5 Tips for Rocking Entrepreneurial Work-Life Balance

work life balance

Many of us wonder about work-life balance and how to achieve it. And, even imagine rocking entrepreneurial work-life balance. I did a study on work-life balance with women and men. Equally, they wanted more work-life balance, but the differences were striking: Men who had partners and families were more satisfied in their career. Women who had partners and families were less satisfied. Single men, less satisfied in their career, single women were more satisfied.

This data makes sense to me and is backed up by a statistic Sheryl Sandberg cited in a speech given recently at Salesforce: Women still do two times the amount of housework men do, and three times the amount of childcare. If women have families and a job, they are working much more. For men, it seems it’s almost the opposite.

So what happens when women want it all?

I was chatting informally with one of my favorite people, and superstar entrepreneurs, Courtney Klein, recently. Courtney is Co-Founder and CEO of SEED SPOT, an organization designed to educate, accelerate, and invest in entrepreneurs who are creating solutions to social problems.

SEED SPOT ranks as one of the “Top 20 Accelerators in the World” by Gust and one of the “Top 3 social impact incubators in the United States” by UBI Global and Cisco. SEED SPOT also holds an Emmy for their partnership with Univision serving Latino entrepreneurs.

Courtney is incredibly professionally successful; she has a growing family–and is well-known nationally. I thought you’d find her take on the question of balancing it all as an entrepreneur helpful.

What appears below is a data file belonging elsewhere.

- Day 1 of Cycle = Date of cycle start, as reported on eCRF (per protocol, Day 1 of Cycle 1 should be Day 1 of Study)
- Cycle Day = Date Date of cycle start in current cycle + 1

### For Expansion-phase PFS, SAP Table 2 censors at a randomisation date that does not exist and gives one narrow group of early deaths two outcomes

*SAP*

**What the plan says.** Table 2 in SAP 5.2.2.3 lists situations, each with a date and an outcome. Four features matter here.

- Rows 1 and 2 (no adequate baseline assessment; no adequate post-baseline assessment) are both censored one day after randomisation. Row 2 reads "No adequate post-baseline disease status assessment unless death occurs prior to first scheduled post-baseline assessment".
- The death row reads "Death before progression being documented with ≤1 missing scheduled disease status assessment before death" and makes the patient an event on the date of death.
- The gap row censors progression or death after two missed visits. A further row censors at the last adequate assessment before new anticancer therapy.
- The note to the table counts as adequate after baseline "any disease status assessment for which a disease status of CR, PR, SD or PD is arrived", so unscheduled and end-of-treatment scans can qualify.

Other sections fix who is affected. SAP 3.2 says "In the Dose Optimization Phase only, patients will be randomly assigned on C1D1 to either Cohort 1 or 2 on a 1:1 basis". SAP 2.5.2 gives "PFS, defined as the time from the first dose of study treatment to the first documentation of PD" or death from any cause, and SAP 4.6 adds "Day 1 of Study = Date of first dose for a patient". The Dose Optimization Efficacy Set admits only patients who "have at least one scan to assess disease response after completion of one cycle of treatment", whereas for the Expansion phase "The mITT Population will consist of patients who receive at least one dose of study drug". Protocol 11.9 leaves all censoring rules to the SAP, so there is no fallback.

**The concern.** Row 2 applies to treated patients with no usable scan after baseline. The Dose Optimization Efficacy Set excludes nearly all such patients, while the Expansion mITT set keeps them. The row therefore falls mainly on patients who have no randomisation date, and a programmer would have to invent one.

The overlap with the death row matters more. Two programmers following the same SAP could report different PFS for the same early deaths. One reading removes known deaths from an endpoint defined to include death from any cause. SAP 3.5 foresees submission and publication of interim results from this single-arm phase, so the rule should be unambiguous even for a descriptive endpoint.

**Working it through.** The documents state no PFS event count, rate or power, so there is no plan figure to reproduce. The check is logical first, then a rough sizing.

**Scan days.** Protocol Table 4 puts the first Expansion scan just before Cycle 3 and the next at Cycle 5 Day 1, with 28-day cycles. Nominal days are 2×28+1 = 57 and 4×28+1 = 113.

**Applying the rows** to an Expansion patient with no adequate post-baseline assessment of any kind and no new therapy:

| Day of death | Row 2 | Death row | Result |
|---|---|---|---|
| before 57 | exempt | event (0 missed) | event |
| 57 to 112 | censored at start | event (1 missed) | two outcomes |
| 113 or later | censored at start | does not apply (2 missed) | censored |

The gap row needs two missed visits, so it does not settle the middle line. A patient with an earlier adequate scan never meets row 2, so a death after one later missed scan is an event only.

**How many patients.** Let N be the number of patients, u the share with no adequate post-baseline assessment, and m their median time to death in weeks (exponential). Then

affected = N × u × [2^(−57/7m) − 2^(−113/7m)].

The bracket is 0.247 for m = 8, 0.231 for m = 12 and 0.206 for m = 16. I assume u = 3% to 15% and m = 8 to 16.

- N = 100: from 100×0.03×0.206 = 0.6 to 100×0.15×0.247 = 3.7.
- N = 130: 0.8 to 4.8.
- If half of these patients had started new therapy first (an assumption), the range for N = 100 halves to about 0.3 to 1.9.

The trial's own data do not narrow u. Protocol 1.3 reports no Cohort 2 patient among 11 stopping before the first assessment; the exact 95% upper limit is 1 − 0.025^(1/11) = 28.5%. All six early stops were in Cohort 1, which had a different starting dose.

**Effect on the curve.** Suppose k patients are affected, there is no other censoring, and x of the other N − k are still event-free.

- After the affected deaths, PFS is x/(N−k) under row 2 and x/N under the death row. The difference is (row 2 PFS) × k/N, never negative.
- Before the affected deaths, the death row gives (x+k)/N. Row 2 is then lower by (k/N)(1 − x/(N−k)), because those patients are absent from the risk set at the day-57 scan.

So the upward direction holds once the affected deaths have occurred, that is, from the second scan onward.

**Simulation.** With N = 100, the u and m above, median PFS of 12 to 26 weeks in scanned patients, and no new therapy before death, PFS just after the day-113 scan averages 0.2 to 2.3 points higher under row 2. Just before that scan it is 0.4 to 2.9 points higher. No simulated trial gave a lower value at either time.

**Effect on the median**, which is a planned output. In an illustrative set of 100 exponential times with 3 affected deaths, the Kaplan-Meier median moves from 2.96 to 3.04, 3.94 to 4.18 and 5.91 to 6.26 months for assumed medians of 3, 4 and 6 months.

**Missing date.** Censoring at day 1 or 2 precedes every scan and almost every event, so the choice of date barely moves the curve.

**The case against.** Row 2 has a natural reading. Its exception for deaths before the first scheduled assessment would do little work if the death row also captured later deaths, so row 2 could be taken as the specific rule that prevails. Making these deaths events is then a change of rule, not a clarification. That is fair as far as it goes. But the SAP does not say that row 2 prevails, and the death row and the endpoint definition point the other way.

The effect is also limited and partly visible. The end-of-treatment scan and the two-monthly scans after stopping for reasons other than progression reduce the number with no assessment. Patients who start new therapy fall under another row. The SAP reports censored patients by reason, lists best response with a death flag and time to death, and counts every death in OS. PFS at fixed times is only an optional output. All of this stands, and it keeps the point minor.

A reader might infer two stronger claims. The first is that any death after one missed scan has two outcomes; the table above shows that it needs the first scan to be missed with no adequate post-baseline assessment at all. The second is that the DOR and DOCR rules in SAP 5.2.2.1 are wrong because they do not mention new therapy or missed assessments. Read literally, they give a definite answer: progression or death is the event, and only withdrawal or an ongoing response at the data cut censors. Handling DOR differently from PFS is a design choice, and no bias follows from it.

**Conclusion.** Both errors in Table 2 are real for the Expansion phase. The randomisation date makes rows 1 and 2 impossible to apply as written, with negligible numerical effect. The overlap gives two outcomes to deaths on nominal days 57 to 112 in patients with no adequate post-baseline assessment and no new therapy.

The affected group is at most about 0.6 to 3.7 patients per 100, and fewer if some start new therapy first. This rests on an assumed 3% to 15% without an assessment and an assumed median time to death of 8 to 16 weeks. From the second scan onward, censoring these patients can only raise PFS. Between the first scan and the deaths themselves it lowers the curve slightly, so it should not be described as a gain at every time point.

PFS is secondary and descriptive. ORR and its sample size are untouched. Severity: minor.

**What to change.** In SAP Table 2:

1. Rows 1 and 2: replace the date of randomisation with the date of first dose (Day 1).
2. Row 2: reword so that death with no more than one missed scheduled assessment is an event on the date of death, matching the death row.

Melissa: “Courtney, you’ve said that women ask you regularly about running a company and having a family at the same time. What’s your answer?”

Courtney: “When I was pregnant with my first child, a mentor said, ‘The best thing you can do for your daughter is to be the best version of yourself.’

And, as a small human was kicking inside of me, I realized that being the best version of myself meant uniting my identities as a mom–and CEO. After 200 flights with my daughter before she turned two, while still learning, I have learned a lot.

I often traveled with a relative and had nannies able to be on-call in seven cities. My daughter sat on stages with me at big conferences, played on my lap while I was on calls, and attended board meetings in her stroller with her favorite toy in hand. The benefit to the daily juggling act was that we never spent a day apart.

The gift of being an entrepreneur is that you get to make your own rules. The challenge is that you often have to create a new norm – really, a new normal. 

Walking into a donor meeting with unrecognizable baby gunk on my sleeve was a common occurrence, but if I didn’t react, neither did they. If folks were shocked that my morning coffee was transported by stroller, I didn’t let it bother me, and they soon forgot about it as well. If my daughter cried and I walked out to nurse her, I simply explained that her hunger was of higher priority than anything else in the room.